Imprinting in plants as a mechanism to generate seed phenotypic diversity.

Bai F, Settles AM - Front Plant Sci (2015)

Comparison of seed development in maize and Arabidopsis thaliana. The endosperm proliferates initially as a multi-nucleate syncytium, while the globular embryo develops. Endosperm cellularization precedes embryo transition. Endosperm cells expand and accumulate storage molecules once cellularization is complete. In maize, the endosperm is persistent and undergoes programmed cell death starting around 18 days after pollination (DAP). The Arabidopsis embryo consumes most of the endosperm prior to seed maturation. Endosperm (endo) nuclei are indicated in red. The embryo (em) is in green.
© Copyright Policy - open-access
Related In: Results  -  Collection

License
Show All Figures
getmorefigures.php?uid=PMC4307191&req=5

Figure 1: Comparison of seed development in maize and Arabidopsis thaliana. The endosperm proliferates initially as a multi-nucleate syncytium, while the globular embryo develops. Endosperm cellularization precedes embryo transition. Endosperm cells expand and accumulate storage molecules once cellularization is complete. In maize, the endosperm is persistent and undergoes programmed cell death starting around 18 days after pollination (DAP). The Arabidopsis embryo consumes most of the endosperm prior to seed maturation. Endosperm (endo) nuclei are indicated in red. The embryo (em) is in green.
Mentions: In this review, we focus on the developmental role of epigenetic regulation, specifically genomic imprinting, in maize and Arabidopsis seeds. Imprinting, or parent-of-origin specific gene expression, has evolved convergently in mammals and angiosperms (Pires and Grossniklaus, 2014). Imprinted gene expression in angiosperms is found in developing seeds. Angiosperm seeds initiate with double fertilization of the megagametophyte (Peris et al., 2010). The pollen tube delivers two haploid sperm cells to the embryo sac. One sperm cell fuses with the haploid egg to generate a diploid embryo, and the other sperm cell fuses with the diploid central cell to form the triploid endosperm. The resulting embryo and endosperm are genetically identical except for their ploidy level with the endosperm having two maternal doses of the genome and one paternal dose. Although the endosperm and embryo have essentially the same genotype, they have markedly different developmental programs (Figure 1; Kiesselbach, 1949; Brown et al., 1999; Chandler et al., 2008; Peris et al., 2010).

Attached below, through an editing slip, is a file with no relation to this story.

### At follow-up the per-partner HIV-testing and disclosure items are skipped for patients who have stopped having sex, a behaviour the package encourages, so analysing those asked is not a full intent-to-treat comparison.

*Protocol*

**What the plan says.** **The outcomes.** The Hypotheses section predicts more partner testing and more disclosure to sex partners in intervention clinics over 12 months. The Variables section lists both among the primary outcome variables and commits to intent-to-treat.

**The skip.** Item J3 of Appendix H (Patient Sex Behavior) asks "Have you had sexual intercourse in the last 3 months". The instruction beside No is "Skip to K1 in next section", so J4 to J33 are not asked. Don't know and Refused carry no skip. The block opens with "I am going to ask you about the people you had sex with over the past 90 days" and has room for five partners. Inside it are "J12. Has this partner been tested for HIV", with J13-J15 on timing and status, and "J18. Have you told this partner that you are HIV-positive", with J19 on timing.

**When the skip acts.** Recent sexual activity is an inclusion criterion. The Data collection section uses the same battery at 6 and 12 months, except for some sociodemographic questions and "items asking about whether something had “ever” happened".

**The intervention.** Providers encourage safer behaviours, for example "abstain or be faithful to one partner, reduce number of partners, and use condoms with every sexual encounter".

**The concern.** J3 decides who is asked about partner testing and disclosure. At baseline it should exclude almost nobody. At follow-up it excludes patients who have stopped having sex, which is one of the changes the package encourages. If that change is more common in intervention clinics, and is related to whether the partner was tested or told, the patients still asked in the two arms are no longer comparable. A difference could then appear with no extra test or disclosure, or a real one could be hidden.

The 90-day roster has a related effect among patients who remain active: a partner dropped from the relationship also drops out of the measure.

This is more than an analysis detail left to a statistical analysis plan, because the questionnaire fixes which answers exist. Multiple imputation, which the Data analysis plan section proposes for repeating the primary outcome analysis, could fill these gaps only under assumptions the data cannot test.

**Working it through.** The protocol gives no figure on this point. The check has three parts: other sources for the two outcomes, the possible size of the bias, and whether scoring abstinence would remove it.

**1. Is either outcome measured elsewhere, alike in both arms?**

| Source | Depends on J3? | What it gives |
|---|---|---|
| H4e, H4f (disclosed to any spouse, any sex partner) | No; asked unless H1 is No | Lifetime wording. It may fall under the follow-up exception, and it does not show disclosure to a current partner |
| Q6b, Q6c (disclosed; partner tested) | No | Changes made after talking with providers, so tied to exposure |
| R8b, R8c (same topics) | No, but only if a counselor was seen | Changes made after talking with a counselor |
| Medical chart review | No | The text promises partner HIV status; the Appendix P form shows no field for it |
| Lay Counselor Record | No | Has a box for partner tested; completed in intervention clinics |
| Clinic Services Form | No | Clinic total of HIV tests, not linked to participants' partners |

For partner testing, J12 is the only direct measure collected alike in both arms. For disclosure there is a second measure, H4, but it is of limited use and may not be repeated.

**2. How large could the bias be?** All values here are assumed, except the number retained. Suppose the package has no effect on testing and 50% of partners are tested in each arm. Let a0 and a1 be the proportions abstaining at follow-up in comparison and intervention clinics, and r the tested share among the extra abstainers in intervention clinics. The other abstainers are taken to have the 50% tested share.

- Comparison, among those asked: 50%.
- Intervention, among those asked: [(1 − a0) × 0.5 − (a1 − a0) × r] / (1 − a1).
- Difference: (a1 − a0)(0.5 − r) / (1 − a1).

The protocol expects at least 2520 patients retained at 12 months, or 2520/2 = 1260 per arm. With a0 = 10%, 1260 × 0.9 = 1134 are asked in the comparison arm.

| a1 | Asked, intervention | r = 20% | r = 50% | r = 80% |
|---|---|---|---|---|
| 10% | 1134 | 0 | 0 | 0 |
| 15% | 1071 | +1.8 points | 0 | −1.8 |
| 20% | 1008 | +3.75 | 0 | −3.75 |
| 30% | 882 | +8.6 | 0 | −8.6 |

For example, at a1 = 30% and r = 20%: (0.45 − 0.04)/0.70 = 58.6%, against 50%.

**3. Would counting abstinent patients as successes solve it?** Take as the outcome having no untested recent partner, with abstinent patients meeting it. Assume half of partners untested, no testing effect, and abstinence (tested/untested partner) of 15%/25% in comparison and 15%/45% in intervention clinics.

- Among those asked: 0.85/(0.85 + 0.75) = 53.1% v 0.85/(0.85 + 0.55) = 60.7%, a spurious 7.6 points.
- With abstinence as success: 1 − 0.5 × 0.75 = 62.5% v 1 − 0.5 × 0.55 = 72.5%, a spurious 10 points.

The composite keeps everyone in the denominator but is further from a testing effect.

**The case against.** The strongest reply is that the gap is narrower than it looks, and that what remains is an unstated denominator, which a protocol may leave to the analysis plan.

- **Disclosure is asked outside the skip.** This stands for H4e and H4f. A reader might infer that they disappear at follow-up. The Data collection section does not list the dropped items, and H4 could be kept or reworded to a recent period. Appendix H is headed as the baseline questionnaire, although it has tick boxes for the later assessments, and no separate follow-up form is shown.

Bottom Line: There is significant evidence for transposable elements and repeat sequences near genes acting as cis-elements to determine imprinting status of a gene, implying that imprinted gene expression patterns may evolve randomly and at high frequency.These data are not fully explained by current models for the evolution of imprinting in plant seeds.We suggest that imprinting may have evolved to provide a mechanism for rapid neofunctionalization of genes during seed development to increase phenotypic diversity of seeds.

View Article: PubMed Central - PubMed

Affiliation: Horticultural Sciences Department and Plant Molecular and Cellular Biology Program, University of Florida Gainesville, FL, USA.

ABSTRACT
Normal plant development requires epigenetic regulation to enforce changes in developmental fate. Genomic imprinting is a type of epigenetic regulation in which identical alleles of genes are expressed in a parent-of-origin dependent manner. Deep sequencing of transcriptomes has identified hundreds of imprinted genes with scarce evidence for the developmental importance of individual imprinted loci. Imprinting is regulated through global DNA demethylation in the central cell prior to fertilization and directed repression of individual loci with the Polycomb Repressive Complex 2 (PRC2). There is significant evidence for transposable elements and repeat sequences near genes acting as cis-elements to determine imprinting status of a gene, implying that imprinted gene expression patterns may evolve randomly and at high frequency. Detailed genetic analysis of a few imprinted loci suggests an imprinted pattern of gene expression is often dispensable for seed development. Few genes show conserved imprinted expression within or between plant species. These data are not fully explained by current models for the evolution of imprinting in plant seeds. We suggest that imprinting may have evolved to provide a mechanism for rapid neofunctionalization of genes during seed development to increase phenotypic diversity of seeds.

No MeSH data available.


Related in: MedlinePlus